Reapproximate the periosteum. Close the wound in layers. Postoperative details: Postoperatively, the patient is immobilized in a sling and swath, or alternately, a shoulder spica may be used for small children if internal fixation is inadequate. The clavicle is protected until union is confirmed clinically and radiographically. n. Komplikcik The major surgical complication is failure of the clavicle to unite. However, in contradistinction to congenital pseudoarthrosis secondary to neurofibromatosis, union is common. Hardware is removed if painful or unduly prominent. Neurovascular injury is rare but may occur. Infection may occur in the postoperative period. o. Prognosis The outcome is usually excellent, with prompt healing, few complications, and normal function. p. Ellentmondsok In the future, the true etiology of congenital pseudoarthrosis may be delineated, and its predilection for the right chest will be understood. It is likely that injection with osteoinductive material will convert the pseudoarthrosis to normal membranous ossification or that the application of external bonestimulating devices will induce osteoprogenitor cells to replace the pseudoarthrosis with normal bone. 5. Cleidocranial dysostosis: Familiris, dominns rklds, veleszletett csontosodsi zavar, mely az let els kt vben manifesztldik. A clavicula teljes vagy rszleges, egy vagy ktoldali aplasija trsul hozz. E miatt a vllak hypermobilisak. Egyb tnetek: - nagy fej, kis arc, tvoli szemek - szles koponyavarratok - ksi fogzs,persistl tejfogak,microdont. - izleti lazasg,scoliosis - V.ujj kzpperc dysplasia a. Background and General Features Cleidocranial dysplasia affects the growth of many parts of the skeleton, primarily BONES OF MEMBRANOUS ORIGIN. Classic features of cleidocranial dysplasia include widening of the cranium and dysplasia of the clavicle and pelvis. The incidence is approximately 1 in 200,000 individuals. Cleidocranial dysplasia is transmitted as an autosomal dominant condition. The defect occurs in the Runx2/Cfba1 gene on chromosome 6, which encodes an osteoblast-specific transcription factor required for osteoblast differentiation. b. Clinical Features Although the term cleidocranial dysplasia suggests that only the clavicle and cranium are affected, other abnormalities result from this condition. Patients with cleidocranial dysplasia have mildly to moderately diminished stature, with most male patients and some female patients below the fifth percentile of normal stature for their age. The mean adult height for men is 64 inches. Hypertelorism and bossing in the frontal, parietal, and occipital regions occur in patients with cleidocranial dysplasia (Slide 1). The maxillary region is underdeveloped, causing apparent exophthalmos and maxillary micrognathism. Cleft palate and dental abnormalities are common. In patients with cleidocranial dysplasia, the clavicles are partially or completely absent. The clavicles are completely absent in approximately 10% of patients. The absence of clavicles causes the shoulders to drop and the neck to appear longer. The classic diagnostic feature is that the shoulders can be approximated together, a feature that helped one college wrestler escape holds. The pelvis is narrow, and the hips are occasionally unstable at birth. Coxa vara may occur, causing limitation of abduction and a Trendelenburg gait (Slide 2). An increased incidence of scoliosis occurs in patients with cleidocranial dysplasia, often taking the form of a double thoracic curve. Syringomyelia (fluid-filled space in the spinal cord) has been reported in several patients with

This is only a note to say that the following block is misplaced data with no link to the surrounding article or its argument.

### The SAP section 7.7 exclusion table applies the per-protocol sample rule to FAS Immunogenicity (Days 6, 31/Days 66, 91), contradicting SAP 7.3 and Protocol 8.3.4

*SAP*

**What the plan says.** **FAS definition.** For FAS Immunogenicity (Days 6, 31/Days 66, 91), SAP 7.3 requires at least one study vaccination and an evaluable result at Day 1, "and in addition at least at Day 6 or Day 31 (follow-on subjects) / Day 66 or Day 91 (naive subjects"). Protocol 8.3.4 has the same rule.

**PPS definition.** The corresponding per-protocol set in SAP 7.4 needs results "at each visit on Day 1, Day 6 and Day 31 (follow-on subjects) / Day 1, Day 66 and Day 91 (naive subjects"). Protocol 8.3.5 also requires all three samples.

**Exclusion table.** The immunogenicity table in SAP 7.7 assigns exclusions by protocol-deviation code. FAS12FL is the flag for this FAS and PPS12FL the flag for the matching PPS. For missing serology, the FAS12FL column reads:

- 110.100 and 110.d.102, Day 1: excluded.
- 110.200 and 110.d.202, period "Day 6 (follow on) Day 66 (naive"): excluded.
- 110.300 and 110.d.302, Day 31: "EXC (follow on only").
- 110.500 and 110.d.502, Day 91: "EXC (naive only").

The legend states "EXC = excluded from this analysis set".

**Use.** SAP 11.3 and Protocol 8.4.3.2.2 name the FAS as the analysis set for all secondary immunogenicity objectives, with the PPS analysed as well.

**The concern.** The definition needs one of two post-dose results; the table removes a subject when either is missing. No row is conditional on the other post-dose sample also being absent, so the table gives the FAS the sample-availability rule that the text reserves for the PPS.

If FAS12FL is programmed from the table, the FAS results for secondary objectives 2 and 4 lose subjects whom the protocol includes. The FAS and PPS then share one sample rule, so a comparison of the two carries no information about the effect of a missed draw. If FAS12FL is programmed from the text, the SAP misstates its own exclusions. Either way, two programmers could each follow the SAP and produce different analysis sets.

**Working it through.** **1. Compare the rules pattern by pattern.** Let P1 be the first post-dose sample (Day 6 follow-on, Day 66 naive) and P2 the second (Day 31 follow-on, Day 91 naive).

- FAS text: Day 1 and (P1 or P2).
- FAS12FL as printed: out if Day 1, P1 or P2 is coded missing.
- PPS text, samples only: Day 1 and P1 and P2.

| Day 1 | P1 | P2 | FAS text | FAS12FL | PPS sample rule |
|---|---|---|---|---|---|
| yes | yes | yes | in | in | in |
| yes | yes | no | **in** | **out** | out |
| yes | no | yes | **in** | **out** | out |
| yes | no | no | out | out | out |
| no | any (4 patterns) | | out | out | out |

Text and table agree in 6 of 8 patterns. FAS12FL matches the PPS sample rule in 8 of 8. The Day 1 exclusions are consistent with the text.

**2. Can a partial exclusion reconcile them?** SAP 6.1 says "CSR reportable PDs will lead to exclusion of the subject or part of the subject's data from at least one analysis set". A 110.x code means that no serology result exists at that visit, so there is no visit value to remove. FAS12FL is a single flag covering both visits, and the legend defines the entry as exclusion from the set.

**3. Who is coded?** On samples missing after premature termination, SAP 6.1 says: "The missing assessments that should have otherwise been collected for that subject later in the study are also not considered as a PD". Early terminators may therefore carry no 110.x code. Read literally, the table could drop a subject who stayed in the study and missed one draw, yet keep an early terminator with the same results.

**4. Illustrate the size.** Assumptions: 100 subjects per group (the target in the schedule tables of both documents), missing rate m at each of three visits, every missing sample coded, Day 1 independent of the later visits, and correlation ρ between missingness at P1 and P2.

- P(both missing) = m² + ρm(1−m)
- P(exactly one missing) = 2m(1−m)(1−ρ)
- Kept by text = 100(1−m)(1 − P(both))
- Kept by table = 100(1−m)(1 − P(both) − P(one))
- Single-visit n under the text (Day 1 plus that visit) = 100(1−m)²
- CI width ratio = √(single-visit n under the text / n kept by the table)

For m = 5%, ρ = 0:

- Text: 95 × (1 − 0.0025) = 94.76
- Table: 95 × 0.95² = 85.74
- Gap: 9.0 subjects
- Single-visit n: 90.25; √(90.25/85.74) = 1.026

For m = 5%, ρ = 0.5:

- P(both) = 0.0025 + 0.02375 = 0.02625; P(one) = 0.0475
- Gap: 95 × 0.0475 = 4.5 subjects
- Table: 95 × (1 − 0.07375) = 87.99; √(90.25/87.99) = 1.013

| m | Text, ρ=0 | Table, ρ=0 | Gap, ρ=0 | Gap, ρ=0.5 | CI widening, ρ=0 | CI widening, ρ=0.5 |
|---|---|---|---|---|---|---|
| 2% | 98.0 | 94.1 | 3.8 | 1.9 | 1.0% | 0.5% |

cleidocranial dysplasia and scoliosis. For this reason, magnetic resonance imaging should be performed in patients with cleidocranial dysplasia who have progressive scoliosis. c. Radiographic Features A prenatal radiographic diagnosis may be made on the basis of small or absent clavicles. Graphs showing normal clavicular size for age during gestation are available. If uncertainty about clavicular size exists, then a molecular or prenatal diagnosis may be performed. If a portion of the clavicle is present, then it is usually the medial end. The skull of a newborn with cleidocranial dysplasia has the maturation of a 20-week-old fetus. Wormian bones, which are inclusions or islands of bone within the cranial sutures, are present in the skull. The anterior fontanelle may be open in adulthood. In the vertebral column, spina bifida occulta and spondylolysis are common. The pelvis is narrow and shows widening of the triradiate cartilage, delay in pubic ossification, and progressive deformation of the base of the femoral neck into varus with a triangular metaphyseal fragment typical of coxa vara. Skeletal maturation may be delayed. d.Orthopedic Implications No treatment is indicated for the clavicles. In fact, significant functional disability from cleidocranial dysplasia has not been reported. The coxa vara may be treated by valgus-rotational osteotomy if the neck shaft angle is less than 100. If the patient has acetabular dysplasia, then this condition should be corrected before the coxa vara. Scoliosis should be treated according to usual guidelines. Magnetic resonance imaging should be performed if the curve is progressive because of the increased risk of syringomyelia. Degenerative disease of the hips is sometimes seen in later adulthood. 6. Deltoid fibroticus elteresei A m. Deltoideus helyen rovid, fibroticus nyalab talalhato es ez abductios contracturat eredmenyez a vallban. Ha a karokat adducaljuk, akkor a scapula elevatioja es eloemelkedese figyelheto meg. Gyakran szukseges a sebeszi rezekcio. a. Bevezets Deltoid fibrosis is a muscle disorder marked by intramuscular fibrous bands within the substance of the deltoid muscle. These bands lead to secondary contractures that affect the function of the shoulder joint. Scapular winging and secondary scoliosis also may be related to this condition. Deltoid fibrosis has been associated with fibrous contractures of the gluteal and quadriceps muscles and is likely a similar process. b. History of the Procedure: Reports of deltoid fibrosis began in the early 1960s. I Isolated descriptions of the condition had been documented prior to that but not in the English literature. Following World War II, parenteral administration of antibiotics, antipyretics, and other drugs became increasingly common. Along with the increased use of intramuscular injections came the appearance of deltoid fibrosis and contractures, as well as problems in other muscle groups. c. Problem: Deltoid fibrosis is part of a spectrum of fibrotic conditions that affect both upper and lower extremities. Deltoid fibrosis is seen in people of all ages but primarily has been reported in children. The condition may involve one extremity or, in rare cases, may involve all 4 extremities. Contractures of the muscle may limit function or may cause significant social unease due to the function of a limb. d. Frequency: Incidence in the United States has been low. Several reports of small groups of patients with the condition have been made, but no large series have been reported. All of the large series on this condition are from abroad. In certain areas of the world, contractures that developed became endemic. This caused significant social problems, resulting in litigation in some districts in Japan. In Taiwan, the condition was endemic, with a prevalence rate of 10% in some areas. Etiology: The most common cause of deltoid fibrosis has been related to postinjection changes occurring in the deltoid muscle. Multiple drugs have been implicated as causing the contracture, including dramamine, iron, penicillin (crystalline and oily), lincomycin, pentazocine/Talwin, hypodermoclyses, streptomycin, tetracycline, vitamins, and antipyretics. Why some children and adults develop this condition is unknown. Most siblings of children with deltoid fibrosis do not develop this condition even if they have had a similar number of injections. Chen reported on a series in which there was a 30% incidence in siblings. Chattergee and Gupta reported on a group of 17 patients from Calcutta that belonged to a certain segregated patriarchal ethnic group. They noted that children from other communities in central Calcutta did not develop deltoid fibrosis. These findings, as well as those from Taiwan and Japan, suggest the existence of a constitutional and/or predisposing factor in the etiology of contractures.